Students around Leeds put themselves at the risk of having a really expensive cigarette by littering the remains on the streets.
Council enforcement officers targeted the city’s universities during Freshers’ Week, and doled out fines to anyone caught dropping cigarette ends.
Student Ellie Bagshaw was fined in front of this building for dropping a cigarette butt. She explained: “I went out for a cig just outside the library at Leeds Beckett. I smoked my cig and just without thinking, because I’m just used to it, I threw it on the floor and then the next moment a guy came over with a camera on him and a high vis jacket. I think it said enforcement officer.
“He said I had to have a fine because I dropped it on the floor. I offered to pick it up and put it in the bin and he said it didn’t matter because I’ve already done it, so I wrote out all my details and then I had to pay £60 within a certain amount of days.”
“Smoke free campus”
On 1st August this year, the University of Leeds became a smoke free campus, which decreases the risk of people littering on the property as well as their odds of receiving a fine for dropping butts on the floor.
Statistics gathered by the NHS show that there has been a considerable decrease in the amount of smokers across the UK. Yet according to statistics collected by BUPA, two thirds of smokers every year want to quit the habit, but only three out of 10 actually successfully do so.
Smoking under stress
A lot of students talk about how the stress and pressures at university often brings them to begin socially smoking or even to begin seasonally smoking. This is due to the addictive chemical nicotine, that acts as an accelerant and depressant which allows the smoker to feel more awake with a sense of relaxation. Many young people now consider it normal to begin smoking, especially when under stress.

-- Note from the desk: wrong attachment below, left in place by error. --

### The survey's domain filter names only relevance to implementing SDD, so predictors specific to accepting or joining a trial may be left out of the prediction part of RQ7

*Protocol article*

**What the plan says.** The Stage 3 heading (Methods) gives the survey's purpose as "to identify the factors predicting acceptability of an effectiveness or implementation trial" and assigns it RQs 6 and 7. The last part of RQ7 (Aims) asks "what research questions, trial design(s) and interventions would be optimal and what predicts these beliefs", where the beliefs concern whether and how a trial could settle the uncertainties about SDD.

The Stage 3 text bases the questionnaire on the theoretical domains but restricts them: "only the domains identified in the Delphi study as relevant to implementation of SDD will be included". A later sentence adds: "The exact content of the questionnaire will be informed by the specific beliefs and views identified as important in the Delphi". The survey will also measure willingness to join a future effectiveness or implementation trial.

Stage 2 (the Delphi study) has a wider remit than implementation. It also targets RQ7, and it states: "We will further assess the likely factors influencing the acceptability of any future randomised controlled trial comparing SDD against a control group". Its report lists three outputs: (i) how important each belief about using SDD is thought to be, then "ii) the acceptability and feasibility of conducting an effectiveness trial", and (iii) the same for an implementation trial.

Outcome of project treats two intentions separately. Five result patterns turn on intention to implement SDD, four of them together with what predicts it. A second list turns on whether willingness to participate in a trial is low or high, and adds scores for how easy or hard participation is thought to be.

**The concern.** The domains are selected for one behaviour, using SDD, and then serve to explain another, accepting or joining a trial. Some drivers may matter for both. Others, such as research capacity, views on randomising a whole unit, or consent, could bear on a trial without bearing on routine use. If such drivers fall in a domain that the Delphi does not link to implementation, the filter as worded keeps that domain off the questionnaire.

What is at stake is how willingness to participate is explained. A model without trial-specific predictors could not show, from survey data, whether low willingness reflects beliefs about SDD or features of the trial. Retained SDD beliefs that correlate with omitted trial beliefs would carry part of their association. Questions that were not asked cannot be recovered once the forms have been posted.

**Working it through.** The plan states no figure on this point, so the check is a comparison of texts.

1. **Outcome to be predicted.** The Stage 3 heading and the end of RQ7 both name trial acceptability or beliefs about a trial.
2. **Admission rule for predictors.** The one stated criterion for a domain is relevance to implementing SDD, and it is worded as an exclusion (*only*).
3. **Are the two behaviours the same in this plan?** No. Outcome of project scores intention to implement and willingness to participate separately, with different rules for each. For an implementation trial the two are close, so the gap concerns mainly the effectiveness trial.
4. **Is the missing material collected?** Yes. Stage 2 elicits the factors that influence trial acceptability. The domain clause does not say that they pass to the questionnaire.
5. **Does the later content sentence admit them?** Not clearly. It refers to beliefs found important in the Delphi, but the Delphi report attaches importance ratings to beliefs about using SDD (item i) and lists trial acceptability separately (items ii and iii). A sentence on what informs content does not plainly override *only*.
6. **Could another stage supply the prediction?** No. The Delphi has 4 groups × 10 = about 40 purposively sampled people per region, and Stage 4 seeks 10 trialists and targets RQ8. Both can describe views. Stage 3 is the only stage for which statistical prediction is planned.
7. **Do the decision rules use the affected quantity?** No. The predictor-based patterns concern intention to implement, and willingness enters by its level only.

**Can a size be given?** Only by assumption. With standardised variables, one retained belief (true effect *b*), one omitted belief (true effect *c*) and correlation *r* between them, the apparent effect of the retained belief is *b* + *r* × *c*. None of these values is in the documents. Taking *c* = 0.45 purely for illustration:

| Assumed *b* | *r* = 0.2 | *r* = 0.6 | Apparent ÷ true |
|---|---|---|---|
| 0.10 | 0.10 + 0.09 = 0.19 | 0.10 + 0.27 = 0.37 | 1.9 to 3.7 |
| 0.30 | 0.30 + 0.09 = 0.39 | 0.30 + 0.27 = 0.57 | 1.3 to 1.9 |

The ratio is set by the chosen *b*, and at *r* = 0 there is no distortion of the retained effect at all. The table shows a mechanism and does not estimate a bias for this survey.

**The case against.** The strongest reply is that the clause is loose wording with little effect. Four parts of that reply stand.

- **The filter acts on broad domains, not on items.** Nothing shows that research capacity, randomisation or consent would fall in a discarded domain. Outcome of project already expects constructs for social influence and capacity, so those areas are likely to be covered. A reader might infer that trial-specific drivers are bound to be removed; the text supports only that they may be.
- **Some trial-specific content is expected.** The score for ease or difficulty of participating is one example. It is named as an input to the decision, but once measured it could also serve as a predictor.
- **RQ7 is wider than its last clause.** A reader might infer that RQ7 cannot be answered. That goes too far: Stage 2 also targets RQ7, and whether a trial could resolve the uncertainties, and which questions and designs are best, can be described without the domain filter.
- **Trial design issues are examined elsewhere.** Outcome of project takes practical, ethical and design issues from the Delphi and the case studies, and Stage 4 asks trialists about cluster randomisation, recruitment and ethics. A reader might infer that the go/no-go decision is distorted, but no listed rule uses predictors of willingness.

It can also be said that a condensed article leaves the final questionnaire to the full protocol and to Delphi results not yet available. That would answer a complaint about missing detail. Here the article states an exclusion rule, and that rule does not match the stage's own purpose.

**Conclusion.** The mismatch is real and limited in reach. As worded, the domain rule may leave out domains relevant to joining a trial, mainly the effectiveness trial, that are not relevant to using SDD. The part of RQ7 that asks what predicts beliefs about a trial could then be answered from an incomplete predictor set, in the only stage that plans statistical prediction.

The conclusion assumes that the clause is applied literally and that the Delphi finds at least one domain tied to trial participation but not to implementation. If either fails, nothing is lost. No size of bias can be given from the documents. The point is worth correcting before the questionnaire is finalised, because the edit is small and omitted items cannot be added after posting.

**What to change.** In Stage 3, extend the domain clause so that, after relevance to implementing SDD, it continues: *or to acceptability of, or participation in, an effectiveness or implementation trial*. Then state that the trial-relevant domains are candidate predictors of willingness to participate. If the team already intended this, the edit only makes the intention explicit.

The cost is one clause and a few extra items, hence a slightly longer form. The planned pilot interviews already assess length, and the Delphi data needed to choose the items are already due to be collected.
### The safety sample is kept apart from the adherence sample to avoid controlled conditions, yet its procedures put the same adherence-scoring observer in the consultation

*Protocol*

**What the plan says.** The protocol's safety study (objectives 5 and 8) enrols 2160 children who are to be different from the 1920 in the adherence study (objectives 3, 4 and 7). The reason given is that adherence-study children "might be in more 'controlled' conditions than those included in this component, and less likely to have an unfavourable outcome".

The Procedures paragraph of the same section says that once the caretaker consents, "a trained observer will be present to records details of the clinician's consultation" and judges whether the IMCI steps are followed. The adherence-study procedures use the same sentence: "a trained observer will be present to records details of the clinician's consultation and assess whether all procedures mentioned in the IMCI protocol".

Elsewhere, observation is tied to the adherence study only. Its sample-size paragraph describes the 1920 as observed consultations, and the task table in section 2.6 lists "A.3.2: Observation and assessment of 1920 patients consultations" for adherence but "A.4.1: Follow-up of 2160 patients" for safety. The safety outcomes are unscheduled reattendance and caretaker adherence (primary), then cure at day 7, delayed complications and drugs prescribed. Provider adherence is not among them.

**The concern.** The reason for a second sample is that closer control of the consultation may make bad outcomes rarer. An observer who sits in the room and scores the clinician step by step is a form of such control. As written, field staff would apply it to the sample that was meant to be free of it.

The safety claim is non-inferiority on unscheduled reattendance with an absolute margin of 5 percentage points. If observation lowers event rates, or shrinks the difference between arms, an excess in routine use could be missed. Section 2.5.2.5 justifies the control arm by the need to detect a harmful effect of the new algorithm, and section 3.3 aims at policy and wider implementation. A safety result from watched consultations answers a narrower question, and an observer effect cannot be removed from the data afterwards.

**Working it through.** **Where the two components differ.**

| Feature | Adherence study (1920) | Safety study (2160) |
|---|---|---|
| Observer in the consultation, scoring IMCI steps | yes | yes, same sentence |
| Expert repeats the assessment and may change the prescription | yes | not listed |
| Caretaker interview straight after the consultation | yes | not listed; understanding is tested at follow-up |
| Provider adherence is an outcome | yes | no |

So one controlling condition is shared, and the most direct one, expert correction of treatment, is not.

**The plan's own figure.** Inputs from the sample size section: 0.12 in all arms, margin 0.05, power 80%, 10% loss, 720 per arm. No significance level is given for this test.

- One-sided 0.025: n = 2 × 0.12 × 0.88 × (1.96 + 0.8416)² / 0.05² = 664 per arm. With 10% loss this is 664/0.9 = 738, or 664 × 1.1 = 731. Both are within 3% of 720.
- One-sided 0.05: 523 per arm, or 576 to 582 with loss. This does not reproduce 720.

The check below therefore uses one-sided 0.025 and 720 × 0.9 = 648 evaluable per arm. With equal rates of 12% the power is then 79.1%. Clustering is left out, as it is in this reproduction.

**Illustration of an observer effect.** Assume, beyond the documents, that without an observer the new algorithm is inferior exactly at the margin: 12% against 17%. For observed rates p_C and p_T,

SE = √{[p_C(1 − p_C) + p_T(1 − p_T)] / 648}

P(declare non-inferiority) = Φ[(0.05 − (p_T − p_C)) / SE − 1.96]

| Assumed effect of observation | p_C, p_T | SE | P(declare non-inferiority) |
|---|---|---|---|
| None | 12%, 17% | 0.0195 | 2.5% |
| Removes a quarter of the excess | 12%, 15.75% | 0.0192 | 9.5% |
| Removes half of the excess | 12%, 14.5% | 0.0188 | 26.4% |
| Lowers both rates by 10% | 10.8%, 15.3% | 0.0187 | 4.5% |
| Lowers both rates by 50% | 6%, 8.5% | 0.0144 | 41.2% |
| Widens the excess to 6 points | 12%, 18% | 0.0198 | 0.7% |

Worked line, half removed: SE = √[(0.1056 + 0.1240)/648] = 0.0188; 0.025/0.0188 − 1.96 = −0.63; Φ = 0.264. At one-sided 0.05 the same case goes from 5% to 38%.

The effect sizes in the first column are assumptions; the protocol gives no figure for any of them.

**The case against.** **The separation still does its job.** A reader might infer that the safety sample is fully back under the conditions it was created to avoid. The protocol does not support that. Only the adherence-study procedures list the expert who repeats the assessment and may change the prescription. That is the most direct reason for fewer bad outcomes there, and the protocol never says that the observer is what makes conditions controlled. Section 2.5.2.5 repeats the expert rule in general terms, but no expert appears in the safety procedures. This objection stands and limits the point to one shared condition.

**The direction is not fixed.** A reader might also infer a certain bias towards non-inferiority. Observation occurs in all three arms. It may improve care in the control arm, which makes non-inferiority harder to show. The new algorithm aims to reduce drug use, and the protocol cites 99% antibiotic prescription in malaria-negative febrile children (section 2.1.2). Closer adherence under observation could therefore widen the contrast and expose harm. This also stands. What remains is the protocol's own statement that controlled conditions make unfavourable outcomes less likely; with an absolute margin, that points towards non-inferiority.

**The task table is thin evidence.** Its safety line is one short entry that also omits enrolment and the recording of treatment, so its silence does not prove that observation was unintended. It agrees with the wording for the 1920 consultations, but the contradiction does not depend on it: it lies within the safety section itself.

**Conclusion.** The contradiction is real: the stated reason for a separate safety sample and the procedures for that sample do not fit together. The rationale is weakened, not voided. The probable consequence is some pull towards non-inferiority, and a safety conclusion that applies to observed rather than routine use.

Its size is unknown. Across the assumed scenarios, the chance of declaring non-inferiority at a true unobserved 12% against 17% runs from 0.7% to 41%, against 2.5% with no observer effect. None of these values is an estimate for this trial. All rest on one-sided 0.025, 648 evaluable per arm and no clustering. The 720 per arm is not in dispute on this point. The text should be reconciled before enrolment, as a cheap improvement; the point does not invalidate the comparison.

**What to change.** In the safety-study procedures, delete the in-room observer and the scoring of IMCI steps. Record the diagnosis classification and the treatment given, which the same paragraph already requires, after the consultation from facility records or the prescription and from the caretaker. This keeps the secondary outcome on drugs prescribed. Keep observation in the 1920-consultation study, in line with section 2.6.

“The animosity of it feels a bit like 1984”
Graduate Tom Conway told Leeds Hacks how he has been a smoker since his third year at university. “I started smoking to kind of act out, but then I got addicted which isn’t great. I quit for a bit, coming to the end of my third year, as I was working on my film and used that as a kind of distraction. I used this as a technique to change my focus. But then I left uni and money trouble came up, which is the stupidest time to start smoking. I started working a service job which is horrible, and a lot of people who worked there smoked, so I would go out and have a cigarette break with them.
“It is a stress relief thing. If I have a day where I know I’m not going to do anything then I tend not to smoke as much. But if I’m going to work then I’ll probably have a cig or two when I’m out.
“I get it, that people shouldn’t be dropping them on the floor. I think the main thing here is just clean up after yourselves – that is the moral of the story. It sucks that the uni do have to go and clean up after that, but the animosity of it feels a bit like 1984. It seems a bit ridiculous people waiting for students to drop their cigarettes to fine them, especially in Freshers’ week when everyone has their loan – they kind of know then that they can afford it and make an example out of them, but they can’t really afford it, so yeah, it’s a bit of a joke.”
Smokers should be fined for dropping ashes/cigarette butts on the ground, but you guys aren’t ready for that conversation yet.
— AJ Bowen (@AnthonyBowen35) October 2, 2019